My husband and I have been fortunate enough to have been gifted some lovely pieces of family furniture recently and many others throughout the years. Some are antiques and some are not as old but are very fine handmade articles. I’ve been thinking a lot lately about what they mean to me as someday these items will be passed down to our children. I wonder if they will have the same appreciation. I wonder if they will consider them “expensive antiques” or “priceless antiques”? There is a big difference. Let me explain. An expensive antique is a piece you can put a price tag on and let it be sold. A priceless antique is a piece that has sentimental value, one that you don’t consider the monetary value but you think of your relationship to the item or the person to whom it had belonged.
We recently acquired a fine dining table and chairs. I don’t think these are actually considered antique since they were built in the 70’s; however, these are beautifully handmade of walnut. What I really see beyond the beauty are fabulous memories. This is the place of much laughter over family holiday dinners. It is the table that I for the first time, after only dating my husband for a week, nervously met his extended family for Thanksgiving dinner. It is the same table I joyously returned to a month later for Christmas dinner. I envision my husband as a child coloring with his crayons at that table and then as a teenager doing his homework. This table symbolizes hospitality and love. It is priceless in my eyes.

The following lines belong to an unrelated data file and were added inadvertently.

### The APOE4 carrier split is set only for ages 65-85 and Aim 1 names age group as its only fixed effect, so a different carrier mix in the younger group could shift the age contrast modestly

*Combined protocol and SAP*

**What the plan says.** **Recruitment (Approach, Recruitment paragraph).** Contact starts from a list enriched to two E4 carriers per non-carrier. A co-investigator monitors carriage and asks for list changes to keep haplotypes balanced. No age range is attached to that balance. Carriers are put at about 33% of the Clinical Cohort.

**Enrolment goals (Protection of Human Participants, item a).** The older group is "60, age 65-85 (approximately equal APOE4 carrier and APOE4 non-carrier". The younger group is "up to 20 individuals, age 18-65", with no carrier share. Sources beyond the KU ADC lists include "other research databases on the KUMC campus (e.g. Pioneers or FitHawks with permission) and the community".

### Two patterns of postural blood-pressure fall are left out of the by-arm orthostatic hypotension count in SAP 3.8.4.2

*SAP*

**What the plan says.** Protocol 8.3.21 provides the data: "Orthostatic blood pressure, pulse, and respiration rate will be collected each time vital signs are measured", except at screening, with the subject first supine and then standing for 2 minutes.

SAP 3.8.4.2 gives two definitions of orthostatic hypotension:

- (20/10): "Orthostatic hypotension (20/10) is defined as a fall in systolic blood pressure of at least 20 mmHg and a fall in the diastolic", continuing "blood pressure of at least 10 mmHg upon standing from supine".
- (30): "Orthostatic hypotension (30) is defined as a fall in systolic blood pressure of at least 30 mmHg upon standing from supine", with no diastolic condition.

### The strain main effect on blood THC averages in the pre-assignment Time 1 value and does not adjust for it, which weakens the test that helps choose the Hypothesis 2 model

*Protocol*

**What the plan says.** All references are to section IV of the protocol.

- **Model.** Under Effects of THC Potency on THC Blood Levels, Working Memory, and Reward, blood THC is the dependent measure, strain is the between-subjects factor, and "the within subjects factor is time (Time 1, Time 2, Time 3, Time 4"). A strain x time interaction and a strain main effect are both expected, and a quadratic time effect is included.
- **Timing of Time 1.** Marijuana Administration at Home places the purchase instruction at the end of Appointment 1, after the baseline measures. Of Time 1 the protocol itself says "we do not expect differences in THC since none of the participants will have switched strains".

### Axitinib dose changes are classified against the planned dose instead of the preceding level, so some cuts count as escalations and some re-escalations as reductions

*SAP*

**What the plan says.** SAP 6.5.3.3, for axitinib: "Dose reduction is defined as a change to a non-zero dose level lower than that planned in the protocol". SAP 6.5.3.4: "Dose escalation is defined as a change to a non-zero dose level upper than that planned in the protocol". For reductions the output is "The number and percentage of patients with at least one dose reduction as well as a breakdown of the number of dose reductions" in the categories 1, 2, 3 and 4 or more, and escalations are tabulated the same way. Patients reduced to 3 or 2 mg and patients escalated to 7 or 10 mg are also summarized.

We have countless pieces that belonged to both sets of his grandparents. We could never part with any of them. My favorite is an oak server with a mirrored back and claw feet. It is absolutely gorgeous. This belonged to my husband’s grandmother who died when his father was only about twelve. There are no memories of her attached to it, but is something that serves as a connection to her.
When my grandfather was placed in a nursing home, my mother and her sisters had an estate sale and sold the majority of his things. I bought two oak dressers. I don’t even really remember them in his bedroom or have any recollection of the dressers, but because they belonged to him I wanted them. Because they belonged to my beloved Big Daddy, I think of his sweet smile and gentle touch every time I open a drawer on either chest.
There are other pieces that I won’t mention or that actually deserves a post devoted entirely to it. I am grateful that we are the benefactors of such lovely pieces of craftsmanship. I hope that as we pass these along to our children that they feel the love and cherish the memories. For love and memories are priceless.